Minister of the Environment
Prentice’s last role in the Harper government was as Minister of the Environment, a post he held from 30 October 2008 until his resignation from the Cabinet on 4 November 2010. His tenure in this portfolio was noted for conservationism. Two days before his resignation, he announced that a coppermine development in British Columbia could not proceed due to the projected environmental effects on Fish Lake — the government’s decision was welcomed by the localTsilhqot’in National Government, which had opposed the development. Prentice also expanded Canada’s National Parks system and worked with the United States to address environmental issues such as vehicle emissions and carbon capture and storage.
However, during Prentice’s tenure as Environment Minister, the Conservative government was criticized for its approach to environmental issues (a criticism that continued after his resignation). At a climate change conference in Copenhagen in 2009, Canada was named “Fossil of the Year” by a coalition of environmental groups, which charged that it was the “absolute worst country at the talks.” In 2010, the Conservative government also changed key regulations regarding environmental assessments, in order to “streamline the regulatory review process for large energy projects”; critics charged that this had effectively gutted the environmental review process.
In general, though, Prentice was widely praised as an effective and capable cabinet minister. One government insider wrote that he was “among the most solid of ministers.” Others referred to him as the government’s “Chief Operating Officer”. In an editorial after he stepped down, The Globe and Mail wrote:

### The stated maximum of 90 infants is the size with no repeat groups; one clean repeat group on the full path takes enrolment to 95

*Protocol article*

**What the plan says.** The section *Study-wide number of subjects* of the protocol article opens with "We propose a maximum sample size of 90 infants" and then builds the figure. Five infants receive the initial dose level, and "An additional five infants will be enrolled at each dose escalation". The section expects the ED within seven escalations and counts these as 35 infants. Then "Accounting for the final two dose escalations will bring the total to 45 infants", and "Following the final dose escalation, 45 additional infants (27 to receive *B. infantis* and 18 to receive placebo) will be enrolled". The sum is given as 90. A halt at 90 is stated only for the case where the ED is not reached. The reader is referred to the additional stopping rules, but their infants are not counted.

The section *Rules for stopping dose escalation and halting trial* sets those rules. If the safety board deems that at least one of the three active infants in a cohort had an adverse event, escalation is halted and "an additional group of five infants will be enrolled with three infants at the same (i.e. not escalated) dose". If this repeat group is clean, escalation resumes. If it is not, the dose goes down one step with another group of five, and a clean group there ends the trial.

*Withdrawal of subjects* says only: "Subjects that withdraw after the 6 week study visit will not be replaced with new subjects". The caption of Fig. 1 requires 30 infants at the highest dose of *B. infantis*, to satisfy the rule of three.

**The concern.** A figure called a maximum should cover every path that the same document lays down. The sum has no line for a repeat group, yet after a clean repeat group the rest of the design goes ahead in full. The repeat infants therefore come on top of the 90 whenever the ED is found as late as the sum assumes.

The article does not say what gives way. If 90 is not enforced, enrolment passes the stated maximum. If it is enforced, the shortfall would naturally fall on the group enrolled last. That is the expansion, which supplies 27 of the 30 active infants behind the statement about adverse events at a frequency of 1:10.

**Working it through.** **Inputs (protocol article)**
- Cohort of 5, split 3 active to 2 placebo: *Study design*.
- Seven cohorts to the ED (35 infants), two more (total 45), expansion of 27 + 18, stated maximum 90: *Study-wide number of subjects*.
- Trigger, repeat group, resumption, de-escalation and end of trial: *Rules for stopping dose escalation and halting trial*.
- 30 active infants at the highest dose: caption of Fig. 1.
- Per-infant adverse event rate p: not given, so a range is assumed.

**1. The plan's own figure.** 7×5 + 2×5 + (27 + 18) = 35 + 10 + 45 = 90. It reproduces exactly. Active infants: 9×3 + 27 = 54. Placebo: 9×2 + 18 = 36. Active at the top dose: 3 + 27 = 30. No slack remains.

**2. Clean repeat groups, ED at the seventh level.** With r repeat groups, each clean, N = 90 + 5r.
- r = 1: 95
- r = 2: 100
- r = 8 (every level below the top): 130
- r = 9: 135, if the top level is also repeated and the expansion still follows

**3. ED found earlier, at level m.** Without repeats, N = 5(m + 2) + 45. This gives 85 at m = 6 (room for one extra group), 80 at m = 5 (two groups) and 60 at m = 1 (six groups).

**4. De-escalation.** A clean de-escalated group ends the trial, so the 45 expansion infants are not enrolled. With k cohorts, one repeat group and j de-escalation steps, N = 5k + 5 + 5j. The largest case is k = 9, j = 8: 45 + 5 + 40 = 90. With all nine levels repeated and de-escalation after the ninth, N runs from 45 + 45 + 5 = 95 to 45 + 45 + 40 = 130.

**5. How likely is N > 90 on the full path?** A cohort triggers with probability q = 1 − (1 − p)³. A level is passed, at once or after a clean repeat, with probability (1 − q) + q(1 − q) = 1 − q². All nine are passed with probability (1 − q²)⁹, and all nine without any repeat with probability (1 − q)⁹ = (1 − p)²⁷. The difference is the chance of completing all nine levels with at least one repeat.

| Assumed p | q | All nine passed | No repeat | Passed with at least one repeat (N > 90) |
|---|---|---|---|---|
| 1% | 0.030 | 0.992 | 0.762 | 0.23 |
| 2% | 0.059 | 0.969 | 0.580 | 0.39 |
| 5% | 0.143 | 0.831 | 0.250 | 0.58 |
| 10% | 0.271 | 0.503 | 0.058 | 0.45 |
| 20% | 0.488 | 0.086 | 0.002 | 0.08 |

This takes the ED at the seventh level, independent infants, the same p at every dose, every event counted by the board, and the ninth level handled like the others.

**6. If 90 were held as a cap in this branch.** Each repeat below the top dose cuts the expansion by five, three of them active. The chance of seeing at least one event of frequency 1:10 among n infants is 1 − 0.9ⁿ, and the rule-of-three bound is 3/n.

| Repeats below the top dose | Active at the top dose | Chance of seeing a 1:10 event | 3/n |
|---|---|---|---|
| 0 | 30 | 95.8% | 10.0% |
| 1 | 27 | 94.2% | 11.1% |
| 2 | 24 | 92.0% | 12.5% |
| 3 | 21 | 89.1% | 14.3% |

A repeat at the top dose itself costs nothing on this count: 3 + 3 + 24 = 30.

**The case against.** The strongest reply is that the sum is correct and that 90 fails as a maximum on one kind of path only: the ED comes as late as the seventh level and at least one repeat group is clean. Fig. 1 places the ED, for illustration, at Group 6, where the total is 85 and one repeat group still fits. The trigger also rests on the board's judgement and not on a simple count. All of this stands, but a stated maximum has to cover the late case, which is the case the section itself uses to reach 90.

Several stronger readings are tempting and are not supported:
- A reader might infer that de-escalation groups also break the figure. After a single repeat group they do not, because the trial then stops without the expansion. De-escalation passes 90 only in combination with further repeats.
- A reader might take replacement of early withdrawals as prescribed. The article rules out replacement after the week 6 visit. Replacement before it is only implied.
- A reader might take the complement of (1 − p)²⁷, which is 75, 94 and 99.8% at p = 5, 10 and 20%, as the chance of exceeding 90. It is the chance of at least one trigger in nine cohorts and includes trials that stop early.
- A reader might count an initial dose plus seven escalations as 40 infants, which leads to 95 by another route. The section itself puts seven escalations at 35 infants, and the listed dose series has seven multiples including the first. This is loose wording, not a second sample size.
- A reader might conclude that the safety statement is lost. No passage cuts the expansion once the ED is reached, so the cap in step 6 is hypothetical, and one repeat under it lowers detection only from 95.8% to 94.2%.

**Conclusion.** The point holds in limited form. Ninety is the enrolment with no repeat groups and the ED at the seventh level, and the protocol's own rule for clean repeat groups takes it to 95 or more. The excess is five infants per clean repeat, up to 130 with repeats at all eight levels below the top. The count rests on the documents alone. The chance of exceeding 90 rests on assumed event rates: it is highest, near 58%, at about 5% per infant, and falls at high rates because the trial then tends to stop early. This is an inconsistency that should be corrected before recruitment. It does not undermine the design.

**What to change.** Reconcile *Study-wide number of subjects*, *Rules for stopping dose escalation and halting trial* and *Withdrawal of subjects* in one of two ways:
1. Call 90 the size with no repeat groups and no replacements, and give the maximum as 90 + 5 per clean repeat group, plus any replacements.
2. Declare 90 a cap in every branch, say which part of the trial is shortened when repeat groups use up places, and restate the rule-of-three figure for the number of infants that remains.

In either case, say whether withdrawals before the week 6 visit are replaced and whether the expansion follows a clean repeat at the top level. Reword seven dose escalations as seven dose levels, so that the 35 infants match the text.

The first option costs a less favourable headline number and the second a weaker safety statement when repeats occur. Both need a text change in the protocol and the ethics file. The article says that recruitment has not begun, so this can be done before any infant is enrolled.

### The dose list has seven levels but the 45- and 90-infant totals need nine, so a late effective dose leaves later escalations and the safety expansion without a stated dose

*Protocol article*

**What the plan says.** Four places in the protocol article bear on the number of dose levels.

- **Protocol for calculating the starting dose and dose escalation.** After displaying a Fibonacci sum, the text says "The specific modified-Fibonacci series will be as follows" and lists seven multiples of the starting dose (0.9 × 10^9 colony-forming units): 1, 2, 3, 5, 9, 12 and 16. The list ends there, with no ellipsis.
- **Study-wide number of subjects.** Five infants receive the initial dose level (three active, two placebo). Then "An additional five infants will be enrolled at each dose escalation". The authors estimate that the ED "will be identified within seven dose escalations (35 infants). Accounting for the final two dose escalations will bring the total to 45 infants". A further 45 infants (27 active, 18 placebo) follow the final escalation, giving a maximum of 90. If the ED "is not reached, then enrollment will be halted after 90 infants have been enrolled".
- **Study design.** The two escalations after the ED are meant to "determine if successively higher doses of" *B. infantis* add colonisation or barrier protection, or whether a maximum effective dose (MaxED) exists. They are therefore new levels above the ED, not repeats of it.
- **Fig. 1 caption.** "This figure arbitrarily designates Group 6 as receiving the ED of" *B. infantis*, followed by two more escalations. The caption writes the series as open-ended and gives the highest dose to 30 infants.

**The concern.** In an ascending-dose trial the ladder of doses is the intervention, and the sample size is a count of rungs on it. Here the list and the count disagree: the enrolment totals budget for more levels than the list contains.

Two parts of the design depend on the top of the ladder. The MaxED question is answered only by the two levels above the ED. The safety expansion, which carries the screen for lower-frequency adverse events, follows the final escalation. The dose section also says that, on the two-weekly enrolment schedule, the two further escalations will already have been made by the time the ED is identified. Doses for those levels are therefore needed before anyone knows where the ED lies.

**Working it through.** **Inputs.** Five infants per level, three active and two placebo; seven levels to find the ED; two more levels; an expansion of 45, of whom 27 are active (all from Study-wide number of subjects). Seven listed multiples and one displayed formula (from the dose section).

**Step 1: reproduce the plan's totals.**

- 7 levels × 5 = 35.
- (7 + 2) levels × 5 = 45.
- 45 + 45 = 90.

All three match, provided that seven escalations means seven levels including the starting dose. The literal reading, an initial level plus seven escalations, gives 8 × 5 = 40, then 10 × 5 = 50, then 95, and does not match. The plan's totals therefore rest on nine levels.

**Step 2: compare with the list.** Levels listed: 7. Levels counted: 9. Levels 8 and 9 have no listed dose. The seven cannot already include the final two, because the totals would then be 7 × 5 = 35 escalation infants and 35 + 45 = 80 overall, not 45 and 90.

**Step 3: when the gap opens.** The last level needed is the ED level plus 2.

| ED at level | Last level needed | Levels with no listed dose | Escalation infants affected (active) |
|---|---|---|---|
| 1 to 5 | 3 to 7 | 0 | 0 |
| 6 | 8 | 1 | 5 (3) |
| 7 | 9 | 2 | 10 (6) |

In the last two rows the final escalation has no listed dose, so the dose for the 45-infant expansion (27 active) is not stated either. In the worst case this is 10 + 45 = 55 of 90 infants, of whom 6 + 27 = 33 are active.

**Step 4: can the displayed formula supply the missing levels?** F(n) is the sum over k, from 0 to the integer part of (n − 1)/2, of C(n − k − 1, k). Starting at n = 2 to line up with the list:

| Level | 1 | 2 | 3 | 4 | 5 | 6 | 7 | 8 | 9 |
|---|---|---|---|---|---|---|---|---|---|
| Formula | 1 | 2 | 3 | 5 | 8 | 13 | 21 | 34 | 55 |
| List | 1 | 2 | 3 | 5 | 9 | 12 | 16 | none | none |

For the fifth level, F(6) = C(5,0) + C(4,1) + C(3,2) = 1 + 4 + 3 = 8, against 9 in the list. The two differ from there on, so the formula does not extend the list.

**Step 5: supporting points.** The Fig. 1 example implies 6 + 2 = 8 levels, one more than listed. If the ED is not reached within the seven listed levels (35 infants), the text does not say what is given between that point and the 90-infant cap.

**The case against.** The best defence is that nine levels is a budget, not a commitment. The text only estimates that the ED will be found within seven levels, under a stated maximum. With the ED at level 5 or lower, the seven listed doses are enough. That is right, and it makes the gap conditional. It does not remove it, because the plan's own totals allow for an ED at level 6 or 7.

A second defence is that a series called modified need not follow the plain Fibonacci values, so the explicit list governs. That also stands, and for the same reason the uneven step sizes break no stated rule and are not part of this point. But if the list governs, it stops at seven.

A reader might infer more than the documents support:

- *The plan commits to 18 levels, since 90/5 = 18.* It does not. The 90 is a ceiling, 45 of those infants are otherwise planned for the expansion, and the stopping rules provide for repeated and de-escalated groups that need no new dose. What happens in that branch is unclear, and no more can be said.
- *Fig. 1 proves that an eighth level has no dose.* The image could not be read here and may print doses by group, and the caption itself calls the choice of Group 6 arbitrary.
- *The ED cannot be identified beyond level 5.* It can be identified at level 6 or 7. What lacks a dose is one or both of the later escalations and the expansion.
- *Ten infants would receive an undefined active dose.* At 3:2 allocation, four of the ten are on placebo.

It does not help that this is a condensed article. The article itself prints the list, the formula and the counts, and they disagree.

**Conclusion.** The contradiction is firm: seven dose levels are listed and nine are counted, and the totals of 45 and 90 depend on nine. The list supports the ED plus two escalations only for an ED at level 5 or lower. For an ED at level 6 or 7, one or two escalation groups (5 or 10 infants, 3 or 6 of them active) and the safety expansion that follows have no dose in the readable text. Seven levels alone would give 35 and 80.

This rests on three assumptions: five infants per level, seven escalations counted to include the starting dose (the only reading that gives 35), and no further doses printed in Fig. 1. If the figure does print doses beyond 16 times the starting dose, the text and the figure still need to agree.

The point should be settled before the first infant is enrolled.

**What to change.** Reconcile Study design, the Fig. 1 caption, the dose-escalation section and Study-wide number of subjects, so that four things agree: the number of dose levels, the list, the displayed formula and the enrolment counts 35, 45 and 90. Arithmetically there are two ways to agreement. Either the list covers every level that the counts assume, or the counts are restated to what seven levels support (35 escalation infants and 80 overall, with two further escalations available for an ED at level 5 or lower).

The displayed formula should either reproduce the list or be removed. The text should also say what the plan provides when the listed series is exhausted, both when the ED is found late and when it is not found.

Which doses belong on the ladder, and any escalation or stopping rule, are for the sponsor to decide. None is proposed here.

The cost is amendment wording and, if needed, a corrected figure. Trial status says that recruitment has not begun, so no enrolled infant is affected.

“An expert in Indian law and a former land claims commissioner, Mr. Prentice was a key player in the Conservative Party's outreach to aboriginal peoples. And throughout his time in office, he eschewed the partisanship that many of his colleagues engaged in.”
Despite his success as a cabinet minister and being touted as a possible successor to Harper, Prentice resigned on 4 November 2010 to take a job as vice-chairman and senior executive vice-president with the Canadian Imperial Bank of Commerce (CIBC).
Return to Private Sector
In January 2011, Prentice joined CIBC, where he increased the bank’s profile in energy infrastructure, responsible resource development, and the Asia Pacific Rim.
In the spring of 2014, he was asked by the energy company Enbridge to help lead negotiations with First Nations in Alberta and British Columbia for building the Northern Gateway Pipeline. Prentice said at the time that, "There will be no oil pipelines to the West Coast without economic partnerships with First Nations."
Prentice did not get to spend much time on the file as on 21 May 2014 he announced he would run for the leadership of the Progressive Conservative Party of Alberta.